Background: Osteopenia is one factor that may influence the decision about the type of implant fixation to use in total hip arthroplasty. However, clinical studies generally do not associate the outcome of an arthroplasty with the degree of osteopenia. The mechanical integrity of the cement fixation of an implant may be affected by the relative degree of osteopenia, which could account for some of the variable long-term results after total hip arthroplasty performed with cement. The purpose of this study was to determine the effects of bone porosity, trabecular orientation, cement pressure, and cement penetration depth on fracture toughness at the bone-cement interface.
Methods: Trabecular bone from the proximal part of bovine femora was used with a single brand of commercial acrylic bone cement to form compact-tension interface specimens representing a range of bone porosities, orientations, and cement pressures within a clinically achievable range. All specimens were loaded to failure with use of a servohydraulic testing machine, and fracture toughness at the interface was calculated. After testing, images of a representative sample of specimens were made with use of computed tomography to measure the penetration depth of the cement into the bone.
Results: Significant correlations were found between fracture toughness and bone porosity, trabecular orientation, and cement pressure, with bone porosity having the strongest effect (p < 0.000015). Examination of the computed tomographic images also showed a significant correlation between fracture toughness and maximum cement penetration depth (p < 0.033), as well as significant partial correlations between maximum and mean penetration depth and bone porosity (p < 0.0037 and p < 0.0028).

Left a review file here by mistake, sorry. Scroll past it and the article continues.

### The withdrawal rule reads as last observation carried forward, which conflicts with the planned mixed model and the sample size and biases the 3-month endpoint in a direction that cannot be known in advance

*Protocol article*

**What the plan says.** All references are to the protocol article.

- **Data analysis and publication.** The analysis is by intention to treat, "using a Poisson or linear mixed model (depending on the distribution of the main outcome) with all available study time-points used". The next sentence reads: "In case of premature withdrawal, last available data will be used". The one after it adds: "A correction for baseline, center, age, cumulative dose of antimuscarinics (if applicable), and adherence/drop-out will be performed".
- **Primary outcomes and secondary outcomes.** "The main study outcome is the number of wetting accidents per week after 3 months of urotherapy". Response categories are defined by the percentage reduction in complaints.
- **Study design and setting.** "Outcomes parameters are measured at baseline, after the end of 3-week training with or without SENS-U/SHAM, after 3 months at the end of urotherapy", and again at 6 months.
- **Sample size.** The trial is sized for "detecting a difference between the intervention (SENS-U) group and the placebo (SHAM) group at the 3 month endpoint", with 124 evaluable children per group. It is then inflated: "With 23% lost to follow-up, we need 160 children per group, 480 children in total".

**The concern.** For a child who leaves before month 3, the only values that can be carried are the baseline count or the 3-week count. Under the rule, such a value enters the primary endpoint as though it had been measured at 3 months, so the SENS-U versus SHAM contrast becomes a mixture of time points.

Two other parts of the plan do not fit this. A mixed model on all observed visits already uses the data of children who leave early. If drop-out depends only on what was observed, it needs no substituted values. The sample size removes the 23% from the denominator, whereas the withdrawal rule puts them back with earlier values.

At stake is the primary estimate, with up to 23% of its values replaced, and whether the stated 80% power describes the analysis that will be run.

Conclusion: The fracture resistance of the bone-cement interface is greatly improved when the ability of the cement to flow into the intertrabecular spaces is enhanced.
Clinical Relevance: The results in the present study identify a significant effect of bone porosity on fracture toughness at the interface surrounding a cemented implant. The results of mechanical testing support the clinical recommendation that osteoporosis be considered a relative indication for cement fixation. Our results emphasize the fact that bone quality is particularly important and should be considered a primary concern when deciding whether to use acrylic bone cement.
Jove Graham, PhD; Lisa Pruitt, PhD; Department of Bioengineering, University of California, Berkeley, 5134 Etcheverry Hall, Berkeley, CA 94720. E-mail address: firstname.lastname@example.org
Michael Ries, MD; Department of Orthopaedic Surgery, University of California, San Francisco, 500 Parnassus Avenue, MU-320-W, San Francisco, CA 94143